Yep, I plan to bring her to see like everyone I know, I will enroll in classes ( when she is a bit older as none run right after I get her) , I plan to bring her into store and car rides too. Whatever I can think of that is safe

Personally I wouldn't work on cat chasing until she is older. We only worked on potty training, her name, recall, bite inhibition, socialization, crate, sit and maximum exposure in the first few months. Impulse control for a young puppy is tough, and there is plenty to do even without that. Depending on your dogs personality and progress, you can introduce simple impulse control excercises at 4-6 months
That sounds perfect, all things I want to work on too. I want to really focus on crate in till she is used to it since I would like to have a well behaved dog at work ( obviously I don't expect that right away, but I want to give her the best chance at it possible ) :)
 

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, but I have heard BC's are sensitive (never had one) so be careful not to scare your puppy

I cannot stress this enough! They tend to be very soft dogs! My BC puppy (14 weeks) requires VERY little "correction" as in a gentle "Heidi" or "no" for her to completely understand.

My mother-in-law yelled at her when she was peeing in the house while we were visiting, and she ran and hid under the bed and wouldn't come out for over an hour (Not pleased, she is stuck in the way she trained her dog, 20 years ago).
 

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Baths, nail trimming, and physical manipulation of the entire body is very important to teach from an early stage.
 

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Oh, with her having two strong herding breeds, exposure to things that go by very fast while having her NOT chase them is key. There is a BC who comes to the dog park, and they always have to keep her in a fenced area, because she chases cars.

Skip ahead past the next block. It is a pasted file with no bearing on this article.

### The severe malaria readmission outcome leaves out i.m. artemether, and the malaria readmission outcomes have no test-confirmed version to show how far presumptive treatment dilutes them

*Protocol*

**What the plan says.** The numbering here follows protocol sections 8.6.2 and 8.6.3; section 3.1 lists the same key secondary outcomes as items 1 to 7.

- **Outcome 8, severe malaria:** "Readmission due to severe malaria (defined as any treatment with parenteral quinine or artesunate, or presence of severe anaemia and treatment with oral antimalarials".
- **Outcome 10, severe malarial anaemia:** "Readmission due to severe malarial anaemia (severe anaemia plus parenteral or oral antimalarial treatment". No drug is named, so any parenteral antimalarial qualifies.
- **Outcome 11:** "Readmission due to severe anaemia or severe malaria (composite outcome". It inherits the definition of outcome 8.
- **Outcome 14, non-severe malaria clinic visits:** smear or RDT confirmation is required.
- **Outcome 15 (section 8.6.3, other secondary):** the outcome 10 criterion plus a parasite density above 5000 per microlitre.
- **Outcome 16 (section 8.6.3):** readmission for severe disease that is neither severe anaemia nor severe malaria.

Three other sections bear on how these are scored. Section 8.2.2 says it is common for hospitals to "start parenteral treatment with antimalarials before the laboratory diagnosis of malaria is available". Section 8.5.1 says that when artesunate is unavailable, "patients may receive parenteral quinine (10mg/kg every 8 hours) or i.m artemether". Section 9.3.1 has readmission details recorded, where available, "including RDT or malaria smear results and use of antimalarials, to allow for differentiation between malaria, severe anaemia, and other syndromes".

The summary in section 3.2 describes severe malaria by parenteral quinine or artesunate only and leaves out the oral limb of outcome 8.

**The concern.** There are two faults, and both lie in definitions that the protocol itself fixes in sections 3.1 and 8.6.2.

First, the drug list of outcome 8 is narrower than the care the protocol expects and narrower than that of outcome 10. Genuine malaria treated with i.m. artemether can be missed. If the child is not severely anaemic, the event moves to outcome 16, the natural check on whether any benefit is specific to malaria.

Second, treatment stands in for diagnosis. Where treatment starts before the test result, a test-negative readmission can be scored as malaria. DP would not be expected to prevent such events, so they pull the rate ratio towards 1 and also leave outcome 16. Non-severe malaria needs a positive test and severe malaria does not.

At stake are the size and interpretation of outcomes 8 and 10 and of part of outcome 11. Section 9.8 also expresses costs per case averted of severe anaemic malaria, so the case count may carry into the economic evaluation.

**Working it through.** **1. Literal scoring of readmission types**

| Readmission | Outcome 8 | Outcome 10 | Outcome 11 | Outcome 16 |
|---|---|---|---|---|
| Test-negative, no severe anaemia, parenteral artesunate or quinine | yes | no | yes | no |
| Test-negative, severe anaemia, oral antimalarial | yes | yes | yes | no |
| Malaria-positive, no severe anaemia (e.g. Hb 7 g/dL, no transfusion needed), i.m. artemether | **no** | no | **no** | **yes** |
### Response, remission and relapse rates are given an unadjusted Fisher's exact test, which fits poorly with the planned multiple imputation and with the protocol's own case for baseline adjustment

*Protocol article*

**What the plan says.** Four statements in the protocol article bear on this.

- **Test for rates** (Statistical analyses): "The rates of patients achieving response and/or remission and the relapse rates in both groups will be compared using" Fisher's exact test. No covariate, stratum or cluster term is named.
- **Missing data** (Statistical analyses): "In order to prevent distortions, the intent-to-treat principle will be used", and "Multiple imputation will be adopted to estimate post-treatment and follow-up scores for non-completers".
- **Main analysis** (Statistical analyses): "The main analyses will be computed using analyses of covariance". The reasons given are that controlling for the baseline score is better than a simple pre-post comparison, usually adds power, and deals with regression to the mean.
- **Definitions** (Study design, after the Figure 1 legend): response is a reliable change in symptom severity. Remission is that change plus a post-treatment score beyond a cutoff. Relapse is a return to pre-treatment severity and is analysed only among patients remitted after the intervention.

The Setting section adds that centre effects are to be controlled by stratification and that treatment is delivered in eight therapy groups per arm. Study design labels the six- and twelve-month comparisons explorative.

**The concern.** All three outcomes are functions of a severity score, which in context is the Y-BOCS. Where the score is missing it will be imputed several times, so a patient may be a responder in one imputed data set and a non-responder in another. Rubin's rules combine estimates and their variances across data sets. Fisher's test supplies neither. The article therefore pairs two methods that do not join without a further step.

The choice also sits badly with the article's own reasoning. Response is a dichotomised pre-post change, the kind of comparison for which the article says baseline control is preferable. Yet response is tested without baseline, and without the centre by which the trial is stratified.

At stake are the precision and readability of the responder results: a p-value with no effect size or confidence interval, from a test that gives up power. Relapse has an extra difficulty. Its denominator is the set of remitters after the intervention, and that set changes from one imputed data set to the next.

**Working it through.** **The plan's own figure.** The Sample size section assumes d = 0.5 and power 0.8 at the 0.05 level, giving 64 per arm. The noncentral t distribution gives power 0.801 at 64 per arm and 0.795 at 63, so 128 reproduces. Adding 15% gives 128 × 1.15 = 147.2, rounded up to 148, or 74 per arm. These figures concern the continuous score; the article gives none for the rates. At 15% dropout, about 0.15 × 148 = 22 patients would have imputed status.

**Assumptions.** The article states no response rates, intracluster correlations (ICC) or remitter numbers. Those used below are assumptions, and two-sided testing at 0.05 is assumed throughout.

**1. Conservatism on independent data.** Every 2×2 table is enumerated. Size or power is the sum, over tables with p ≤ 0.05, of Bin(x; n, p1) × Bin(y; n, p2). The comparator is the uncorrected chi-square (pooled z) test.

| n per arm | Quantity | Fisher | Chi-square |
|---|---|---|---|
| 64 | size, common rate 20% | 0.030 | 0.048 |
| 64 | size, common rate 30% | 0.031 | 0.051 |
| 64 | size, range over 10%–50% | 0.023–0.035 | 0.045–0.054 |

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Discussion Starter #10
I cannot stress this enough! They tend to be very soft dogs! My BC puppy (14 weeks) requires VERY little "correction" as in a gentle "Heidi" or "no" for her to completely understand.

My mother-in-law yelled at her when she was peeing in the house while we were visiting, and she ran and hid under the bed and wouldn't come out for over an hour (Not pleased, she is stuck in the way she trained her dog, 20 years ago).
I hadn't heard this yet but I am pleased to hear! I prefer that I think because I dnot want to be loud. I have my cats trained like dogs: bed, upstairs, no, sit, come, their names etc.. And they are soft spoken commands and reprimands. She will fit right in :)
 

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Discussion Starter #11
Baths, nail trimming, and physical manipulation of the entire body is very important to teach from an early stage.
Yes, I forgot to add that to my list. Handling feet and teeth and such, baths etc. Did that with my cats too as kittens. I can now bath and shave them with no issues. They don't even try and leave :)
 

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Oh, with her having two strong herding breeds, exposure to things that go by very fast while having her NOT chase them is key. There is a BC who comes to the dog park, and they always have to keep her in a fenced area, because she chases cars.
Hadn't thought of this either, thank you! I thought about herding my cats but not cars and such! That can be scary.